Congress enacted the Health Insurance Portability and Accountability Act of 1996 (HIPAA), Public Law 104-191, with provisions that, among other things, mandated privacy protections for individually identifiable health information. Rules adopted under HIPAA requires appropriate safeguards to protect the privacy of personal health information, and limits the uses and disclosures that may be made of such information without patient authorization. The Rule also gives patients certain rights over their health information. The Security Rule requires appropriate administrative, physical and technical safeguards to ensure the confidentiality, integrity, and security of electronic protected health information.
The Children’s Services Council is considered a “covered entity” under HIPAA and must comply with all of its rules. Provider agencies in the Healthy Beginnings system are considered “business associates” and have to comply with some of the HIPAA rules, all as set forth in the Business Associate Agreement between the Council and the agency.
Please review the guidelines below to better understand your role in protecting the privacy of the children and families you serve, in accordance with federal law.
Notice of Privacy Practice
Clients must be offered this form by every program in the Healthy Beginnings System with which they interact. The client should either sign, acknowledging receipt (to be kept by your agency) or your staff should fill out the bottom of the form explaining why a signature was not obtained. When available, the Notice of Privacy Practices (NPP) created by your agency may be used.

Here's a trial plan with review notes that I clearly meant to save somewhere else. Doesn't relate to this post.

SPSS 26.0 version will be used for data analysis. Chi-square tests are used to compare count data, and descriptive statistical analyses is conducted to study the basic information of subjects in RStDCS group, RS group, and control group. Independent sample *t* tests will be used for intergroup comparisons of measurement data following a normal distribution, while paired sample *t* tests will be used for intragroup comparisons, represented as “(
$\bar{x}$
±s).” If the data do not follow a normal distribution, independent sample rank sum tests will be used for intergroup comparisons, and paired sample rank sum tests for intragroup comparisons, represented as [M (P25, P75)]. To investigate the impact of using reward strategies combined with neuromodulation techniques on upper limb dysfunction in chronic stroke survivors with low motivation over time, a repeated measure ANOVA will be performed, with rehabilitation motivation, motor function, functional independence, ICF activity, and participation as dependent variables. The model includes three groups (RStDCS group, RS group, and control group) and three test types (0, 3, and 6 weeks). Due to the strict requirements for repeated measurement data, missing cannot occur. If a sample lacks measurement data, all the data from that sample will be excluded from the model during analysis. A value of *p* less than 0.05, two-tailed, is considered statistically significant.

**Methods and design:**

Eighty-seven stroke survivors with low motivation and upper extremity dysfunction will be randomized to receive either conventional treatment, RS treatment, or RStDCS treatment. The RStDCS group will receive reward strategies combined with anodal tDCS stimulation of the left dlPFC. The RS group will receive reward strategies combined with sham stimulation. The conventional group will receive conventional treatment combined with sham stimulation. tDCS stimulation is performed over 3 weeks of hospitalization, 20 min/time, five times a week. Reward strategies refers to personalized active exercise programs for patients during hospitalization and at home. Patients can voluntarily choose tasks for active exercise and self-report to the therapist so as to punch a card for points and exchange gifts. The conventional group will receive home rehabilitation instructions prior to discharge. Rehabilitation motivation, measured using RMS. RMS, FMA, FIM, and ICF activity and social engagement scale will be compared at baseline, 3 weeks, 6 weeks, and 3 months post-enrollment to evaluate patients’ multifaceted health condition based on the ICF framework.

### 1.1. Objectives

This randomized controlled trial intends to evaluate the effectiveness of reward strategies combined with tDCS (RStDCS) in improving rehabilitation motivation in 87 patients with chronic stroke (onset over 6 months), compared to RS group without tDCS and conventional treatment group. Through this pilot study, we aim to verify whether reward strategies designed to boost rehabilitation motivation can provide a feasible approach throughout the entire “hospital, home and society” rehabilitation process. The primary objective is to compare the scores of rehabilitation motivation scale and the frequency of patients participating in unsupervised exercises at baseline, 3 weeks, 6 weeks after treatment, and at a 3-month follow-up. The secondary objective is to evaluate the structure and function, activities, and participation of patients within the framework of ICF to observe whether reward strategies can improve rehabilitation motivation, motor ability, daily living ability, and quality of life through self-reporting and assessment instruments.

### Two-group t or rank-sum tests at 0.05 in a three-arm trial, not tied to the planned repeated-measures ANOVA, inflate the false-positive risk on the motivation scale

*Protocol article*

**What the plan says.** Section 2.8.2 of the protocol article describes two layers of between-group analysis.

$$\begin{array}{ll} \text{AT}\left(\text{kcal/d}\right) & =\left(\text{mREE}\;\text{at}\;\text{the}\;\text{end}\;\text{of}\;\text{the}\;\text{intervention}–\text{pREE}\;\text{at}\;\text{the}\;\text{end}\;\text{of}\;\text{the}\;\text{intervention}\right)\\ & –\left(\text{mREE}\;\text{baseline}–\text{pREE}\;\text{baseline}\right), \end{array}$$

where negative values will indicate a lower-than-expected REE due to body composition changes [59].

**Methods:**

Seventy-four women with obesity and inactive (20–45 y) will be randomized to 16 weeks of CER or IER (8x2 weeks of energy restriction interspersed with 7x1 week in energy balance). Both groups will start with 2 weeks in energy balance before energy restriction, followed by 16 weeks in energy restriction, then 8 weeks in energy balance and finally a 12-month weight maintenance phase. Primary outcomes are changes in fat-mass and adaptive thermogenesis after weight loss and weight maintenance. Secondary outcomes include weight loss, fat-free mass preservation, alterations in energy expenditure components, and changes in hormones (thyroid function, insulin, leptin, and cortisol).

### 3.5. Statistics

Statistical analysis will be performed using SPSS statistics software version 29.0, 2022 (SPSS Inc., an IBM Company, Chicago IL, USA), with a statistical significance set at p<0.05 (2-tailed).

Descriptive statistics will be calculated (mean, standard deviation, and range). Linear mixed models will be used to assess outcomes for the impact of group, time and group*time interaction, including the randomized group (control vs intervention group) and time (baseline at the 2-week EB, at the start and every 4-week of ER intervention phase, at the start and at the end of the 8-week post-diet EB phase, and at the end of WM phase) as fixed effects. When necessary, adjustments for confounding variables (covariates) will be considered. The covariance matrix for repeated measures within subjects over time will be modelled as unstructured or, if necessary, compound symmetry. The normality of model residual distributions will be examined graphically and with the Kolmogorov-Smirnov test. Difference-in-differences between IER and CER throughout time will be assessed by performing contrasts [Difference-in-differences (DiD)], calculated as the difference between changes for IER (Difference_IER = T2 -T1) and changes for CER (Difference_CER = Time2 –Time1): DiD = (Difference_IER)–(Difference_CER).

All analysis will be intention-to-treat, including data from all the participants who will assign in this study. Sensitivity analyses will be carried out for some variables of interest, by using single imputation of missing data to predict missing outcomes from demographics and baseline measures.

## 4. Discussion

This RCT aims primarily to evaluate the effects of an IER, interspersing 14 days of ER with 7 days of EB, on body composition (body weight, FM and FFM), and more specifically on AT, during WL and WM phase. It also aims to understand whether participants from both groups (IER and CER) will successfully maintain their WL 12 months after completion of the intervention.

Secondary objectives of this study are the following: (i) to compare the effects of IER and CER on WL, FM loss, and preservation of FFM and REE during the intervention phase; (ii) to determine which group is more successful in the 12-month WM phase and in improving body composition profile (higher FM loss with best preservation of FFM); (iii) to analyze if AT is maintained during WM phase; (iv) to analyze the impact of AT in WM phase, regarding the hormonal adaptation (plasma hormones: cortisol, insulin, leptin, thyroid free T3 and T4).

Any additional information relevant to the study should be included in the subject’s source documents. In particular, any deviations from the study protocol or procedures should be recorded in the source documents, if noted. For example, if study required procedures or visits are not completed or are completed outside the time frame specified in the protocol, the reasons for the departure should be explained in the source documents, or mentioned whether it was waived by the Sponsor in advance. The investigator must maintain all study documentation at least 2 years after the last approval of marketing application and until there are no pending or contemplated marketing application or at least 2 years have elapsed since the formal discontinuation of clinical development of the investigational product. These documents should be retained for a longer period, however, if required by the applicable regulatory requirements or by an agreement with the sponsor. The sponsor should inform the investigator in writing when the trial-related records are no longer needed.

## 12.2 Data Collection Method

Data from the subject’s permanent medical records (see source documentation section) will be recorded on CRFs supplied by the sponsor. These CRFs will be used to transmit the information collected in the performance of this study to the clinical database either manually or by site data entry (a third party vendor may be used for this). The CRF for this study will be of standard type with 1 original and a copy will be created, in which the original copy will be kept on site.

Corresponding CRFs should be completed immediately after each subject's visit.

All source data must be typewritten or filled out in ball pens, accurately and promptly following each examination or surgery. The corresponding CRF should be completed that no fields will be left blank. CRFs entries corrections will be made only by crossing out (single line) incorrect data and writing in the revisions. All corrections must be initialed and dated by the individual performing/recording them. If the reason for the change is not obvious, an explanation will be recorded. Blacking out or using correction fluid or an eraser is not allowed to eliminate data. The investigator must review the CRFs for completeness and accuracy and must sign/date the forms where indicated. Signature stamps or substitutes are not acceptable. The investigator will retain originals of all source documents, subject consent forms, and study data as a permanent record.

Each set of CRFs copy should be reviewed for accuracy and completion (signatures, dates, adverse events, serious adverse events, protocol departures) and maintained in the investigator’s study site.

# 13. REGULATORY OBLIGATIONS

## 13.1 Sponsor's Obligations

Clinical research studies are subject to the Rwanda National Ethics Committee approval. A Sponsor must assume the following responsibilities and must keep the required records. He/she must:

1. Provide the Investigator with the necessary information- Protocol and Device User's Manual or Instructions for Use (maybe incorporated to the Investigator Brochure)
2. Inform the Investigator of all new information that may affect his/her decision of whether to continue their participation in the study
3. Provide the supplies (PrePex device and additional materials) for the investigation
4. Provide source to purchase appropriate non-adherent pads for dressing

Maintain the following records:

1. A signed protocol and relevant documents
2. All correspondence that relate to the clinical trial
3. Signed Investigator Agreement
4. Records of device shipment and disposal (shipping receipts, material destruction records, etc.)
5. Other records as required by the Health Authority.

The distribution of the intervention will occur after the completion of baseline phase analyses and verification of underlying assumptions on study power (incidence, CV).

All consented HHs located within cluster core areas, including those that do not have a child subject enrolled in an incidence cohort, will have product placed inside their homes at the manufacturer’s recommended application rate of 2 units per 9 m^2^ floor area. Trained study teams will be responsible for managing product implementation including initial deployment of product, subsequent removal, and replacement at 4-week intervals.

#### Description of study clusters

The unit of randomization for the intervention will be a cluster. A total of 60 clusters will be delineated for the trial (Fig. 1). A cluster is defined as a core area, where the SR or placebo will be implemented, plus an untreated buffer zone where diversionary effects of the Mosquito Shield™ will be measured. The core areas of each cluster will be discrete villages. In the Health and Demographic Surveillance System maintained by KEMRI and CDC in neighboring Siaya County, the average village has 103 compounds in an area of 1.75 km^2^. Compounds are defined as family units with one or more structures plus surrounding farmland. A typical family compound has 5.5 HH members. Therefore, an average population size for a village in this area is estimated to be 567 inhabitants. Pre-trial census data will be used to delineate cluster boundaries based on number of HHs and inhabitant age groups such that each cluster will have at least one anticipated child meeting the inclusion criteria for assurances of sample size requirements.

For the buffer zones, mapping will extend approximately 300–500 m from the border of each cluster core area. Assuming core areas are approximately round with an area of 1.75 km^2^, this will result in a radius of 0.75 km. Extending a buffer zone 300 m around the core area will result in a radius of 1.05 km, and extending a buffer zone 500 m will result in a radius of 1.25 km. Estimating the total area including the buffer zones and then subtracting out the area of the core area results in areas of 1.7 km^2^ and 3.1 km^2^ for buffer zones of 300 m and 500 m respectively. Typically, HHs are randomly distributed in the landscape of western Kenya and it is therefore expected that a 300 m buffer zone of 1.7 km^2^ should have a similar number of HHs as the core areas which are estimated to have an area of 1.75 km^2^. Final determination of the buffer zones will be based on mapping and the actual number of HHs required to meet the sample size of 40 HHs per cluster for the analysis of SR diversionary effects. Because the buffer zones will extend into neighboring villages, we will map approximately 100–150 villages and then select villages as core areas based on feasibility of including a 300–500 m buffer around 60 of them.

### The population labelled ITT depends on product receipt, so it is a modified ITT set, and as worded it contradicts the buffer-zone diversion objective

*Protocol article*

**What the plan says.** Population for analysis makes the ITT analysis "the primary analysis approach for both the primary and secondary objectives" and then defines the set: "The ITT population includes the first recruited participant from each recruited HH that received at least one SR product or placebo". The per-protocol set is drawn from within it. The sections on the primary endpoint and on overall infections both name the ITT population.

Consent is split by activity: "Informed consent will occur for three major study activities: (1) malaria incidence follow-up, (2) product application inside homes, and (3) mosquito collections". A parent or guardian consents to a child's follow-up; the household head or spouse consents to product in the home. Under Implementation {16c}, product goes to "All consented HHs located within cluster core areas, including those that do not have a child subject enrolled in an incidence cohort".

Authorization to Use and Disclose Information
To refer a client to an Entry Agency (EA), the referring agency is required to have the Authorization to Use and Disclose Information form signed in addition to the referral form. If the client declines to sign the authorization, the ASQ can still be completed if parents agree to sign ASQ consent, but the client cannot be referred to an EA. Instead, those who decline can be referred to external programs and services.
The Call Center, DCF and walk-ins are referred to EAs without the Authorization to Use and Disclose Information form signed. In this case, the EA is responsible for getting the form signed. A client in the HBP needs to sign only one authorization.
Consent for Healthy Beginnings Program
EAs must have clients sign the consent form during the first meeting when HBP services are explained. Assessments cannot be completed without a signed consent form. The ASQ can still be completed if parents agree to sign ASQ consent. Clients who decline to sign the consent form can be referred to external resources. A client in HBP needs to sign only one consent.
Providers of Healthy Beginnings Services should use their program-specific consent form if its requirements regarding access to family data are not stricter than those detailed in the HBP’s form. Please consult with your Program Officer prior to using your agency’s consent form.